For the first time, medical marijuana products can now be prescribed to some patients across the United Kingdom. The treatment can be recommended only by specialist doctors in certain medical circumstances where other conventional medicines have failed.
The decision to decriminalize medical cannabis came as a result of the outcry over two young patients suffering from severe epilepsy being deprived of access to cannabis oil.
However, one charity fears access to cannabis oil might “not be as permissible” as expected.
Among those who are eligible to use it will be kids suffering from rare, severe types of epilepsy.
Who stands to benefit from the treatment?
As mentioned above, currently, cannabis-based extracts or products can be recommended to treat a number of conditions, but only by specialist medical doctors, and not by general practitioners.
New NHS guidance for physicians in England states that cannabis oil should only be recommended or prescribed when there is clear proof of its benefits and other medical treatment options have failed.
Doctors can recommend cannabis-related treatments in cases of
- Kids with rare, severe types of epilepsy
- Adults with muscle stiffness as a result of multiple sclerosis
- Adults with nausea or vomiting caused by chemotherapy
If a patient who is need of cannabis oil is not aware of any specialist doctor, he/she can be referred to one by their general practitioner.
Treatments that can be prescribed
The Home office has declared that the cannabis oil must be regulated and produced for medical use only. From that, experts presume that this is likely to include oils, capsules, and pills, but not smoke or vape products.
Treatments contain varying ratios and quantities of the compound THC, which is known to have psychoactive effects, and CBD, another compound scientist’s value for its therapeutic benefits.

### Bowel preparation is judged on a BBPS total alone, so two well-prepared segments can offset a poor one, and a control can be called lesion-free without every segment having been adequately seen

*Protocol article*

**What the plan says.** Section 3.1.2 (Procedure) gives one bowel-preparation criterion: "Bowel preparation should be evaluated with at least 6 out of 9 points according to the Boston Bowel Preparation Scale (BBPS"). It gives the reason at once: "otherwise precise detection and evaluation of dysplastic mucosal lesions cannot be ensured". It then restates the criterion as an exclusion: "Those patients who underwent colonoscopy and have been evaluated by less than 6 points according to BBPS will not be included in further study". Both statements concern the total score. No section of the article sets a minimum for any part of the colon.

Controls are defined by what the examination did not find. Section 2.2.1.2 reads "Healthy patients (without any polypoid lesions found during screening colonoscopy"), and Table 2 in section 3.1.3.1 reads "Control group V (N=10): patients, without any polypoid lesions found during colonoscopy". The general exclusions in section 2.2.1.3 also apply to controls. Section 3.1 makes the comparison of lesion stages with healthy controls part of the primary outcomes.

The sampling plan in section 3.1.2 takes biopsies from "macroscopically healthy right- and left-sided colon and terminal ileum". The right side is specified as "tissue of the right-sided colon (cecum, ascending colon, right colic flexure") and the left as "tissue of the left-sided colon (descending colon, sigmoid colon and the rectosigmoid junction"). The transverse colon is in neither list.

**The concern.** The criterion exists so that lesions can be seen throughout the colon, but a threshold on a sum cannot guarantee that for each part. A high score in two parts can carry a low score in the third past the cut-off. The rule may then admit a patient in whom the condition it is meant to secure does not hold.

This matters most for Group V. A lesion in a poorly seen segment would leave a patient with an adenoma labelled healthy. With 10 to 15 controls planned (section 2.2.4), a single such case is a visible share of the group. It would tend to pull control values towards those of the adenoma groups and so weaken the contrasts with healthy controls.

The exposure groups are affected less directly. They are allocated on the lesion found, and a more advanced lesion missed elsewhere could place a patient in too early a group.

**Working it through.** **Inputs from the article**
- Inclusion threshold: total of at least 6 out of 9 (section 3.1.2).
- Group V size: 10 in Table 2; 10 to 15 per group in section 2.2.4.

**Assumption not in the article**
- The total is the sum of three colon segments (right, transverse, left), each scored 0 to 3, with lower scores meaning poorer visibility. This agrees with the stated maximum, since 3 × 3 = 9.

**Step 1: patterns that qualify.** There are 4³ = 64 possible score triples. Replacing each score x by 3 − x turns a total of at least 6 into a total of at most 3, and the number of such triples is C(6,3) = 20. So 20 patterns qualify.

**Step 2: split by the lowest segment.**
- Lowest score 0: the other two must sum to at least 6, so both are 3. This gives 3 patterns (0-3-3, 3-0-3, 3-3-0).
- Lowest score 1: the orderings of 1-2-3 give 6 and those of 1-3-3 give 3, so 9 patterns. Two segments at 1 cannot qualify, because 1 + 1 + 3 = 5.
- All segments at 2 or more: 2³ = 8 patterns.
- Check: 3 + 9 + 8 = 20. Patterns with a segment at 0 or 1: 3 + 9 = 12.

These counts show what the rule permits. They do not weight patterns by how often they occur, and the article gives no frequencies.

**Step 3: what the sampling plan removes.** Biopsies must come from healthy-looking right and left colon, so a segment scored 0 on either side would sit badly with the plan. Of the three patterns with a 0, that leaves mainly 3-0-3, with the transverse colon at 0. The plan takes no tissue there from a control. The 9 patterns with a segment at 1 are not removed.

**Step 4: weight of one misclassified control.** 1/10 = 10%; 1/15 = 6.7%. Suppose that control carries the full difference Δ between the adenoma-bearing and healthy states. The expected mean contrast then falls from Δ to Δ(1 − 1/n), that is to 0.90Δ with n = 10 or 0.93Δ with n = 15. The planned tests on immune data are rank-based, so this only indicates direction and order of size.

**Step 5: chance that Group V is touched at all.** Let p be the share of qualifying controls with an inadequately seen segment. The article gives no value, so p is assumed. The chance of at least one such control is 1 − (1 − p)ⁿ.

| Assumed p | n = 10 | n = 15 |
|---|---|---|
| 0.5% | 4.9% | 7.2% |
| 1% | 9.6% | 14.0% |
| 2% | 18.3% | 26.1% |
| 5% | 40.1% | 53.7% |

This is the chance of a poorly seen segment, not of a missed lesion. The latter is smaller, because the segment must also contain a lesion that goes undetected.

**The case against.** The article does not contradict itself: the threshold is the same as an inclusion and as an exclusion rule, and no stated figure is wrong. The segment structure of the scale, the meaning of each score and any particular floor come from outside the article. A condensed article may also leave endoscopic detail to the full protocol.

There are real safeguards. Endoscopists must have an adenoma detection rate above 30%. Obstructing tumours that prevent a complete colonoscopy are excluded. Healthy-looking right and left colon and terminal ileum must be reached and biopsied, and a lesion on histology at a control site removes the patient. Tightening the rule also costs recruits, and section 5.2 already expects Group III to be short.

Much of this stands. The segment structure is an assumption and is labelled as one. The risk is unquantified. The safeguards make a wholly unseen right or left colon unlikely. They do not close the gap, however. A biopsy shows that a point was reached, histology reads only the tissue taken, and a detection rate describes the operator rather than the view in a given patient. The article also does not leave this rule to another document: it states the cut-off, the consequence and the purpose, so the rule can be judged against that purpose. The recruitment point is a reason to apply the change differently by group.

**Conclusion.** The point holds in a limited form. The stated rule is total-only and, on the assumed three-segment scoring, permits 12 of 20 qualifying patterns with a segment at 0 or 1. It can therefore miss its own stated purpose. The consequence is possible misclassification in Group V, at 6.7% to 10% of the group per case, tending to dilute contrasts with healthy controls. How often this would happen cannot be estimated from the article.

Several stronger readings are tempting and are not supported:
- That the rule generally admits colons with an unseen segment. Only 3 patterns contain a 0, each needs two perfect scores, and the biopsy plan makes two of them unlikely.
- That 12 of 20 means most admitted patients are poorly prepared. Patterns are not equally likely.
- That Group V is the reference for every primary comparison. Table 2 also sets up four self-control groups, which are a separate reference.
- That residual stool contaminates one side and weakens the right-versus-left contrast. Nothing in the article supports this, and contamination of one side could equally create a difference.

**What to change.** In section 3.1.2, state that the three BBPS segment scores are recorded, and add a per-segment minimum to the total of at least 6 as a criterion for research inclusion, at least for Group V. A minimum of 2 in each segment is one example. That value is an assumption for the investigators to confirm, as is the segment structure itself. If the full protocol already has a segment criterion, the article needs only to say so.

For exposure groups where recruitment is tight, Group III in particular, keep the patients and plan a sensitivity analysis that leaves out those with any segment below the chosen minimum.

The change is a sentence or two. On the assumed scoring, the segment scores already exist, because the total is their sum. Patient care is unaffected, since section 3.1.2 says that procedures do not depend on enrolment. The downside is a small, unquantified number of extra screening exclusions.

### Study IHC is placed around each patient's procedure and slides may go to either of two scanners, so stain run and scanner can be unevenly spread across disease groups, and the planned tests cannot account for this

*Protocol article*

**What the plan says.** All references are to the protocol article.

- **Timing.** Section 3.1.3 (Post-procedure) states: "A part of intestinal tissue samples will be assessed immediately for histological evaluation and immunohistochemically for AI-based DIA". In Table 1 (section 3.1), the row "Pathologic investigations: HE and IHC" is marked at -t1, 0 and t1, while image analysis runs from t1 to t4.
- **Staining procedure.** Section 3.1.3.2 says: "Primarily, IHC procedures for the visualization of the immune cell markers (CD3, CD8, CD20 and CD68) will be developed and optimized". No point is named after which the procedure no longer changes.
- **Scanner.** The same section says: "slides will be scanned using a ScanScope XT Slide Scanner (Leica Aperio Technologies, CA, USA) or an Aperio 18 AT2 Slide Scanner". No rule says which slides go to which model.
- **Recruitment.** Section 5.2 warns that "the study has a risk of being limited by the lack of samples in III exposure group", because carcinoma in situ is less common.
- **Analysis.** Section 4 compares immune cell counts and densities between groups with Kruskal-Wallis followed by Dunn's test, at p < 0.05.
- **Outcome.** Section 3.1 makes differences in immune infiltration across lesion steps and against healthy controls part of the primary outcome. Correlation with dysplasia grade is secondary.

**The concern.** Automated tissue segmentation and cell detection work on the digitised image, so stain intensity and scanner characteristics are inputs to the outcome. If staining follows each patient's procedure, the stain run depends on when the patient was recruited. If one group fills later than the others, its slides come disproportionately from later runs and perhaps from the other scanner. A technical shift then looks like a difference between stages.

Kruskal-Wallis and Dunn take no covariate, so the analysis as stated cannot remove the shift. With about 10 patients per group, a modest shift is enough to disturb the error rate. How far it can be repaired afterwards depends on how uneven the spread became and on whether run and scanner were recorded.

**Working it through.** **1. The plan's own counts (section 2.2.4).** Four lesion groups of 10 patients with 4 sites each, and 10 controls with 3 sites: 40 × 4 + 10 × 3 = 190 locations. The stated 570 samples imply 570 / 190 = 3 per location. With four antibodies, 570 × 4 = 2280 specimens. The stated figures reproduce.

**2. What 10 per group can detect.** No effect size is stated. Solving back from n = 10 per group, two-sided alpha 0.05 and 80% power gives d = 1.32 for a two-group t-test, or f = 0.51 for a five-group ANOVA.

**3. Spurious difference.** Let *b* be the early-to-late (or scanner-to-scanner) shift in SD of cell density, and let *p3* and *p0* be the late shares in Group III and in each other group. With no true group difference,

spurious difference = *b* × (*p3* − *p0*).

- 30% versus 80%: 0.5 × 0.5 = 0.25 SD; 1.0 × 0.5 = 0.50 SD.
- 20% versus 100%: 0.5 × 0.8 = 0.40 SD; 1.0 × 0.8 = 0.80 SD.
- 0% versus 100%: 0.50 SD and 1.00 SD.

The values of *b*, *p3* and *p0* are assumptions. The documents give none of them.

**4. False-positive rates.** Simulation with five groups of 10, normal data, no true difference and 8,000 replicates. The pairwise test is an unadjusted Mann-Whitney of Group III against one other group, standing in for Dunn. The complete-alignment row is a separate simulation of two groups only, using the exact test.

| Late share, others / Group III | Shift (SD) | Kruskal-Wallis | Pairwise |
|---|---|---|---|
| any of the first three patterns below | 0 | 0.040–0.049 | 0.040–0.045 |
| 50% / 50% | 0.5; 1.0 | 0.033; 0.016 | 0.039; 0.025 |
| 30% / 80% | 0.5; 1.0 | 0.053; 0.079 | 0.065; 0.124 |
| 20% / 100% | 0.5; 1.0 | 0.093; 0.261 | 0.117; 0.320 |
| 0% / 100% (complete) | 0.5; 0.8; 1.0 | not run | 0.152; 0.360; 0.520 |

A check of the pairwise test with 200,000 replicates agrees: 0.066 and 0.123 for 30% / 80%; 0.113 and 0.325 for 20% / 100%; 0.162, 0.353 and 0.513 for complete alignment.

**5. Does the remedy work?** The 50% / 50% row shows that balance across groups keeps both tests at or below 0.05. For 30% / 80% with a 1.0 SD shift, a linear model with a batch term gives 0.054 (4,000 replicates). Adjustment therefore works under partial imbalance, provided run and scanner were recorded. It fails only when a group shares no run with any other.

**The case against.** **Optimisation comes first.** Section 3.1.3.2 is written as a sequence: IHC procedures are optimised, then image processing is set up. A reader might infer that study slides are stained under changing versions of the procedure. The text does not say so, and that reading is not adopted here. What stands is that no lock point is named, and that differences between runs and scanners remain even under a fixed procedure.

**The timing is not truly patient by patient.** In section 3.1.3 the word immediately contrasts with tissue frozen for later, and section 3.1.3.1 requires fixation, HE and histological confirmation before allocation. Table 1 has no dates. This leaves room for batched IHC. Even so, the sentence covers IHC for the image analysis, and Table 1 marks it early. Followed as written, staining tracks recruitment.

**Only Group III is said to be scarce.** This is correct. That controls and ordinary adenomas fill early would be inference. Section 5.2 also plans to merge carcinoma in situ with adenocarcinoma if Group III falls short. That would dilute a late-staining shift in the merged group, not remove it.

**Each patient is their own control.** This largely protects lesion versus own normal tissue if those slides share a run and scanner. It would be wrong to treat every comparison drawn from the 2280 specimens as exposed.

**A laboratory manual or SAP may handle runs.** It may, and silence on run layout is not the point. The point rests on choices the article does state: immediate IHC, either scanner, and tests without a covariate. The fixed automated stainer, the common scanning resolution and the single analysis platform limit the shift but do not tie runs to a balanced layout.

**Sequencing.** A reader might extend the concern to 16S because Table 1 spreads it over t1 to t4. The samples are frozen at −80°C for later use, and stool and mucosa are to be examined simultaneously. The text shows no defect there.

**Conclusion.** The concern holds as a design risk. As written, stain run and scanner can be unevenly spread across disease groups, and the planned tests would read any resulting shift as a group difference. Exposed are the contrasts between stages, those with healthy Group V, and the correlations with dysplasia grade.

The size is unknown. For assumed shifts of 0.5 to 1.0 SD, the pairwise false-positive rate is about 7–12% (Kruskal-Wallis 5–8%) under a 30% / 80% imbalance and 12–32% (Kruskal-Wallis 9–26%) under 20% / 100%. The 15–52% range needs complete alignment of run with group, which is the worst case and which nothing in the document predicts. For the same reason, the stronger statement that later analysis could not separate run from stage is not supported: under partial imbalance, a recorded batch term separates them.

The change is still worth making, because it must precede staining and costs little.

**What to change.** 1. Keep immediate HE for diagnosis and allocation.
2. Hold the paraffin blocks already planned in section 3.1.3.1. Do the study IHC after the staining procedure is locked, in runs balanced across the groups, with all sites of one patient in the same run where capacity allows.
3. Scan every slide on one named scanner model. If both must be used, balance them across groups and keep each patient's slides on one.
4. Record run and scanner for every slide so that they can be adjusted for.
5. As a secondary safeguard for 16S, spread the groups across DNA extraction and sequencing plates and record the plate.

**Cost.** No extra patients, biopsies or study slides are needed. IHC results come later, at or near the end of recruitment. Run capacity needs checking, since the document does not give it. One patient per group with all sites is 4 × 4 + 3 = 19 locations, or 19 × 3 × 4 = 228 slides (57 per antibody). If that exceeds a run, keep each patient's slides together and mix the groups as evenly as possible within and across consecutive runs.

How the UK got to this point
The decision to permit specialists doctors to recommend medical cannabis follows the famous cases of Billy, 13 and Alfie, 7. Both were suffering from severe epilepsy which their parents say, had been significantly improved by cannabis oil treatments.
At first, the Home Office declined requests for a license for Alfie to start using cannabis oil. On the other hand, Charlotte, Billy’s mother, had cannabis oil which she had purchased from Canada, confiscated at Heathrow Airport.
Their plight made members of parliament to criticize the cruel and bizarre laws regarding medical cannabis. The two boys however, have since been presented with special licenses to access their cannabis medication.
The cases made Sajid Javid (Home Secretary) announce in June that, a review concerning medical cannabis would be done. That review, which came in 2 parts, established that there was clear evidence medical cannabis had remedial abilities and that doctors can go ahead to prescribe it, as long as they met safety standards.
July this year, Mr. Javid confirmed that doctors would be allowed to prescribe cannabis-related medical products.
So, what were the cannabis rules before that?
Before November 1st, nearly all cannabis-derived medical products were classed as Schedule 1 drugs. Meaning, they were considered to contain no therapeutic benefits. Sativex, a drug containing the compounds CBD and THC, is among the few which, was already approved.
Initially, cannabis products could not be legally available in the United Kingdom and could be prescribed only, in rare cases, with a license from the Home Office. Now treatments that meet the required standards have been reclassified into Schedule 2 (those which have potential medicinal benefits).
Does this mean we should also expect recreational marijuana to be legalized?
You will remember, this year, Canada became only the 2nd nation in the world, after Uruguay, to decriminalize use and possession of recreational marijuana. So, will the UK follow suit?
The UK government through the Home Office has been quick to declare that this is in no way a step towards legalizing recreational marijuana. An NHS Spokesperson was quoted saying, the change to the law “does not detract from the wider physical and mental health risks and concerns potentially arising from regular recreational cannabis use”.